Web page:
Southern Co. (SO), the second-largest U.S. power company by market value, fell to its lowest price in five months as investors lost enthusiasm for utilities.
The utility owner fell 1.9 percent to $45.05 at the close in New York.
Investors who flocked to regulated utilities such as Atlanta-based Southern, for their high dividend payout ratios may now be moving to riskier stocks after the Federal Reserve announced plans to buy mortgage securities, Paul Patterson, a New York-based utilities analyst with Glenrock Associates, said in a telephone interview.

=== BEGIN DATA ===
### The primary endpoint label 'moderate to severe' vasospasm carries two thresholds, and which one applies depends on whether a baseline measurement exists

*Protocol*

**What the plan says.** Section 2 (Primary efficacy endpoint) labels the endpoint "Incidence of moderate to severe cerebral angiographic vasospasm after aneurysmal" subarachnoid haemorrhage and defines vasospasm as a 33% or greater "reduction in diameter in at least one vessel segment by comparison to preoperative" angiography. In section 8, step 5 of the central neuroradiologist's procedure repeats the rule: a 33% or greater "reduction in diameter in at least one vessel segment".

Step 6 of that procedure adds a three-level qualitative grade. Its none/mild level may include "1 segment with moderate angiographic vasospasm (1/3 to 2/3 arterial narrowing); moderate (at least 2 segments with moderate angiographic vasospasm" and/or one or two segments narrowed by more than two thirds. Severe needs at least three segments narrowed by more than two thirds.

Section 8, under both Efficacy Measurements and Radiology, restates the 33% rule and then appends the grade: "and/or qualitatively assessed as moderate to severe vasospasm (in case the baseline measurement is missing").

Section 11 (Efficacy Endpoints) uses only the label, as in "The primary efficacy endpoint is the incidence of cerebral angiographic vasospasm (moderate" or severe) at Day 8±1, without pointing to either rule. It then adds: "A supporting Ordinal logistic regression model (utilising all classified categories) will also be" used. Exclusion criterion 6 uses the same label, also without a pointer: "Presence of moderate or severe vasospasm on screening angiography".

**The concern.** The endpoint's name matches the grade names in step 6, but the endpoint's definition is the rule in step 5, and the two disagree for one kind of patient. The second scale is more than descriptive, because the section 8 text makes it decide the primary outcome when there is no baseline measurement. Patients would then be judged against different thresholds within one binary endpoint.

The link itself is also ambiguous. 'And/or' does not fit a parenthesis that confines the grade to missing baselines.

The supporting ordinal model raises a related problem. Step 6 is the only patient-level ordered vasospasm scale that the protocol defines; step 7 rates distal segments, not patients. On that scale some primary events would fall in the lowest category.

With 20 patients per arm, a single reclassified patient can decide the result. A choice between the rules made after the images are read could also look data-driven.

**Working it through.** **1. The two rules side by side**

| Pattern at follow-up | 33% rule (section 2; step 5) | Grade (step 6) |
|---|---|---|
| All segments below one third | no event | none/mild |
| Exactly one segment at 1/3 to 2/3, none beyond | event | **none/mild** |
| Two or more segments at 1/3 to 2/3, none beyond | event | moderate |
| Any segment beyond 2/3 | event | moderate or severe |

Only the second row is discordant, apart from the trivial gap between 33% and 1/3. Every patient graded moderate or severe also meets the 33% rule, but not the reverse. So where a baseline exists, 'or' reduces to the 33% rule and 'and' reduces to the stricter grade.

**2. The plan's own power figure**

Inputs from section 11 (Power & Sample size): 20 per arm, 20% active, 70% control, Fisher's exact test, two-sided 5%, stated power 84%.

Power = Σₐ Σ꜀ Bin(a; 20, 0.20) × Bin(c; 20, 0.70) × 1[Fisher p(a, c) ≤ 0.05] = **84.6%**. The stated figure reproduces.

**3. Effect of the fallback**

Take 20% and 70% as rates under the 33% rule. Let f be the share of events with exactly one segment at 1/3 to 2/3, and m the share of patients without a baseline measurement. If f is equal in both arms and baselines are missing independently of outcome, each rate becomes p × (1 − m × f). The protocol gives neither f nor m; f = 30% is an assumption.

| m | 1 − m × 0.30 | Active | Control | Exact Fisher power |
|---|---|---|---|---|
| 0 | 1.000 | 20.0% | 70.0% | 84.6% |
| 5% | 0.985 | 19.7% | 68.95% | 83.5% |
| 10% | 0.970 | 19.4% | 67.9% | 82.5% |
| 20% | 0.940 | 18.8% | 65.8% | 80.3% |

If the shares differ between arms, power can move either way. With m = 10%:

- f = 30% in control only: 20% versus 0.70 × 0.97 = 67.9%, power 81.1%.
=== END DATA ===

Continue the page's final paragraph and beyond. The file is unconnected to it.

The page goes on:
“You could have some weakness in defensive names like utilities as investors look for riskier investment options,” Travis Miller, Chicago-based director of utilities research for Morningstar Inc. (MORN), said in a telephone interview.
The Standard & Poor’s 500 Utility Index fell 0.8 percent amid a worldwide stock rally sparked by news the Fed will expand holdings of long-term securities with open-ended purchases of $40 billion of mortgage debt a month.
Investors have soured on utilities in recent weeks as consumers curb their electricity consumption, Angie Storozynski, a New York-based utilities analyst with Macquarie Capital USA Inc., wrote in a Sept. 4 note to clients.
The Standard & Poor’s 500 Utility Index has declined 3.8 percent since the start of August while the broader index rose 6.6 percent, according to data compiled by Bloomberg.
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